Chemicals can oxidise waste such as sludge & ammonia, but only very harsh and dangerous chemicals can accomplish this job. Less hazardous chemicals are generally not effective for tough jobs such as sludge digestion. Also, chemicals have toxicity issues, and are likely to be harmful to staff, wildlife & the environment.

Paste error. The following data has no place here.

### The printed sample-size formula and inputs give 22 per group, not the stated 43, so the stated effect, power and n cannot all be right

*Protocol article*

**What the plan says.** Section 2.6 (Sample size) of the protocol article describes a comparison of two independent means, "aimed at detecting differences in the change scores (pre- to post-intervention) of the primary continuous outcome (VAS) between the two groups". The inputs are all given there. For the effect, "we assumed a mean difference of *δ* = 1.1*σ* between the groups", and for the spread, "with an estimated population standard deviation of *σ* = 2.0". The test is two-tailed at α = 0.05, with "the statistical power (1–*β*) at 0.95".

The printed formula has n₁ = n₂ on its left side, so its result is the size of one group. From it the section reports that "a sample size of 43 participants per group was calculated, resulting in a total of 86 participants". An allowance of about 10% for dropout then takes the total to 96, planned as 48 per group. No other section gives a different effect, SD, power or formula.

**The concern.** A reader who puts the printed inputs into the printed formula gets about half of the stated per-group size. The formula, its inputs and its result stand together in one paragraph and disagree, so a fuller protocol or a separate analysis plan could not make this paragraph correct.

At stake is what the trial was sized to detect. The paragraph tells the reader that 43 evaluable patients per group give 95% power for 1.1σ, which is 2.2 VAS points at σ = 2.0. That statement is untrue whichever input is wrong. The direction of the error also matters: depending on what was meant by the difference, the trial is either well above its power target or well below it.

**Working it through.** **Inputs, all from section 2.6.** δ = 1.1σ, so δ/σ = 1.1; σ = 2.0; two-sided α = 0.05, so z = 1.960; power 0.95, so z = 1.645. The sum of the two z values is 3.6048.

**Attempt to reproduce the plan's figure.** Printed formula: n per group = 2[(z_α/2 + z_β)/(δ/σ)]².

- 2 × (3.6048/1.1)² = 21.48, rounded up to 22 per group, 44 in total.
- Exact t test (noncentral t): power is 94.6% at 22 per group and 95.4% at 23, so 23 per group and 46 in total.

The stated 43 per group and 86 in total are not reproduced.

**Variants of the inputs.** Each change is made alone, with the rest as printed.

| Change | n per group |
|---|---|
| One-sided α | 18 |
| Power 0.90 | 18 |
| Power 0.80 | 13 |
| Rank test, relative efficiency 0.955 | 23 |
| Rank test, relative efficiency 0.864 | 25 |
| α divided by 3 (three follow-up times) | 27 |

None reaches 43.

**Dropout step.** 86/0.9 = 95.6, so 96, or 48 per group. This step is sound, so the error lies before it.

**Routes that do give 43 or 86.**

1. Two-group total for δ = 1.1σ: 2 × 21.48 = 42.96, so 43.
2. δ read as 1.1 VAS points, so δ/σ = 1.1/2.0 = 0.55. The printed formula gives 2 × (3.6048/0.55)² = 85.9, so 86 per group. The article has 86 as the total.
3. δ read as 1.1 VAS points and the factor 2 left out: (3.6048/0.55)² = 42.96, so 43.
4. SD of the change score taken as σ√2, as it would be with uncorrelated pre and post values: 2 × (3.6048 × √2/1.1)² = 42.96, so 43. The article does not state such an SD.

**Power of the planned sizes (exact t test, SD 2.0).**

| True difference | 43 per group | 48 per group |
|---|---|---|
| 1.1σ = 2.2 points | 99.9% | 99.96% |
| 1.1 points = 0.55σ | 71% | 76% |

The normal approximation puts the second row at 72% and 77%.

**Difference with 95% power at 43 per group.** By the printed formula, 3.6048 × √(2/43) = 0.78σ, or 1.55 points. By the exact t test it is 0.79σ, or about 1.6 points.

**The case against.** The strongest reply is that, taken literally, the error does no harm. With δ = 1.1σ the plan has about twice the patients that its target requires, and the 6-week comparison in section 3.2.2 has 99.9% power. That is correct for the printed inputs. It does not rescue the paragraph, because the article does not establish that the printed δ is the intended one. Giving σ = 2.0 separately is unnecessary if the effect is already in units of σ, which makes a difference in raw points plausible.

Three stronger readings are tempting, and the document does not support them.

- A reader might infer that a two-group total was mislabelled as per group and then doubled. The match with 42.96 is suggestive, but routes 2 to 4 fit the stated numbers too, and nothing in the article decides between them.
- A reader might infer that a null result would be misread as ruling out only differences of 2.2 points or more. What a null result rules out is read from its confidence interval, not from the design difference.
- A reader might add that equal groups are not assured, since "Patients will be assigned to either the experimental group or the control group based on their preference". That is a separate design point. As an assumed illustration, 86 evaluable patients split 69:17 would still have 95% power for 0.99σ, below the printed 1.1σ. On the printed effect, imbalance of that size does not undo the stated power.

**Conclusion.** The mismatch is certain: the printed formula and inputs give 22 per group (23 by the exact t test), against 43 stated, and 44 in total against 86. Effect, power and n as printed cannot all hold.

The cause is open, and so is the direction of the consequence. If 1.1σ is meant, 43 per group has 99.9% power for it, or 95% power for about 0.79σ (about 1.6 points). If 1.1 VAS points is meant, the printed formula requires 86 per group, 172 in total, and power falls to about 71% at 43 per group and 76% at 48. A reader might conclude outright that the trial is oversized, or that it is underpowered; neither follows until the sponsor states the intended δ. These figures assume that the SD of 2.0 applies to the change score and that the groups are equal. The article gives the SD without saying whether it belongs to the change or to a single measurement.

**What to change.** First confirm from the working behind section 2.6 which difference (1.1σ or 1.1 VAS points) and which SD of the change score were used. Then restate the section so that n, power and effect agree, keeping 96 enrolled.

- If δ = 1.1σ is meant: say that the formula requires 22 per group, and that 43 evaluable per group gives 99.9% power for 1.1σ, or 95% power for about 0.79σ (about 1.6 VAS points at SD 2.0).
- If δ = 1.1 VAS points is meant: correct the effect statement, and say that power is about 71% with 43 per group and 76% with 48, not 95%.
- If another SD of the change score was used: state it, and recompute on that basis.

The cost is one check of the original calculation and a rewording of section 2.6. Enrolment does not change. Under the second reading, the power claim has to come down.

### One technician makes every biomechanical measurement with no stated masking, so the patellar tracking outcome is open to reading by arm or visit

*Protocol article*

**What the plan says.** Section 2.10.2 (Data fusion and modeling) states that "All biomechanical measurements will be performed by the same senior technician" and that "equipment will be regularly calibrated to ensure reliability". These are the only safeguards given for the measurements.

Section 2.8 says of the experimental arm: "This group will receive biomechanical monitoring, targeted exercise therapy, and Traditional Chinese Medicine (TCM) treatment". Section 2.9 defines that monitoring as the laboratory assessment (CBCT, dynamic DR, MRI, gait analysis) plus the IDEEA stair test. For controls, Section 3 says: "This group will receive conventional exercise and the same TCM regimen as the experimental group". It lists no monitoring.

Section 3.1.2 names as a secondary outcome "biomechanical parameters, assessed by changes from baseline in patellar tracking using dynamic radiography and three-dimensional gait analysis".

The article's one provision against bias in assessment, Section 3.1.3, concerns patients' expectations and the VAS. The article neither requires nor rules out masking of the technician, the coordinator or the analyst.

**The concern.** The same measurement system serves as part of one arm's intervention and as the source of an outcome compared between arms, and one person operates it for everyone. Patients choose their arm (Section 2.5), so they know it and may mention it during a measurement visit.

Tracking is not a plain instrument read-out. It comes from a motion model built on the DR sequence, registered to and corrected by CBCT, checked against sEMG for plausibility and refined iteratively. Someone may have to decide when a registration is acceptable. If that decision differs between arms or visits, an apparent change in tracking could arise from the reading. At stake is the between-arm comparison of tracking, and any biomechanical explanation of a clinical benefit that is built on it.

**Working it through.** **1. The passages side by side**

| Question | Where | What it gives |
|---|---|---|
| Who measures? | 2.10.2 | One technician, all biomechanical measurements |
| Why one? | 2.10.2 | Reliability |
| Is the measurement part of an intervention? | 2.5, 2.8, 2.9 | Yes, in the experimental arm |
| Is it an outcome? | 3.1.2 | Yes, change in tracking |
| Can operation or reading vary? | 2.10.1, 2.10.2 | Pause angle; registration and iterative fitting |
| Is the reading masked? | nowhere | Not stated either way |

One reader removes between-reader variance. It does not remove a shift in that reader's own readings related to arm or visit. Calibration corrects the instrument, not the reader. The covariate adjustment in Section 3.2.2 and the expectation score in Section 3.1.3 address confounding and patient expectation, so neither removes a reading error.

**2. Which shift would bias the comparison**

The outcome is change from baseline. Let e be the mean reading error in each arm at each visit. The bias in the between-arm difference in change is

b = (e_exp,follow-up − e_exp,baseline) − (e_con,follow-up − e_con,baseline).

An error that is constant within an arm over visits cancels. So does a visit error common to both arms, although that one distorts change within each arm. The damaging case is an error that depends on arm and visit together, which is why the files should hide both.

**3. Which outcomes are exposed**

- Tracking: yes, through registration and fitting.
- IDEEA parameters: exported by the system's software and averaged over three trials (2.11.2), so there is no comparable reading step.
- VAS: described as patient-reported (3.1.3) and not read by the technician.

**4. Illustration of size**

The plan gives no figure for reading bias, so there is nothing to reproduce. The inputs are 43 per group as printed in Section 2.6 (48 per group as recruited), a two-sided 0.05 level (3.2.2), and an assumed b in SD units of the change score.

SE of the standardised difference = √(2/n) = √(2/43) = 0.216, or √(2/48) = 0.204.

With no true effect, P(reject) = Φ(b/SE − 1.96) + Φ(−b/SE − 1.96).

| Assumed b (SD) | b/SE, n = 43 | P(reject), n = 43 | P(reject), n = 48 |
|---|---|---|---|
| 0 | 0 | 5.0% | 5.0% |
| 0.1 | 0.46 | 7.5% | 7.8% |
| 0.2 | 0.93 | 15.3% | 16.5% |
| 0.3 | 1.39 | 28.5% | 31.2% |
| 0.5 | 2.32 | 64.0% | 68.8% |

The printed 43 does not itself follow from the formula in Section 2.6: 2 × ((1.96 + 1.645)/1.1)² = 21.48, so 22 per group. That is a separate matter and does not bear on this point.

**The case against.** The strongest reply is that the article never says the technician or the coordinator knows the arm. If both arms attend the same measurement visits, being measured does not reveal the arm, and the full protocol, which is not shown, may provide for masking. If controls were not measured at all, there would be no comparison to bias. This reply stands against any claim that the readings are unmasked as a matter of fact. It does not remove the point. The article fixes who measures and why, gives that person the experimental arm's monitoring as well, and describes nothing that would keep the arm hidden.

Jon Swain of SPC Group explained that as a specialist distributor they carry several products within their portfolio to address most bioremediation projects. The range offers the complete clean and degrease of any hard surface with none of the implications on Health & Safety & Environment that comes with the use of chemicals. In addition, they are able to bioremediate almost all organic waste and natural hydrocarbons leaving behind by-products which are naturally occurring and not harmful. So, instead of merely moving and dispersing contaminants from one place to another, they are broken down, the way nature intended, to products which naturally occur in the environment. Leaving us to contemplate the approach of Spring, which evokes freshness, brightness and hopefulness after the brooding dullness of Winter, with a lighter, more optimistic heart.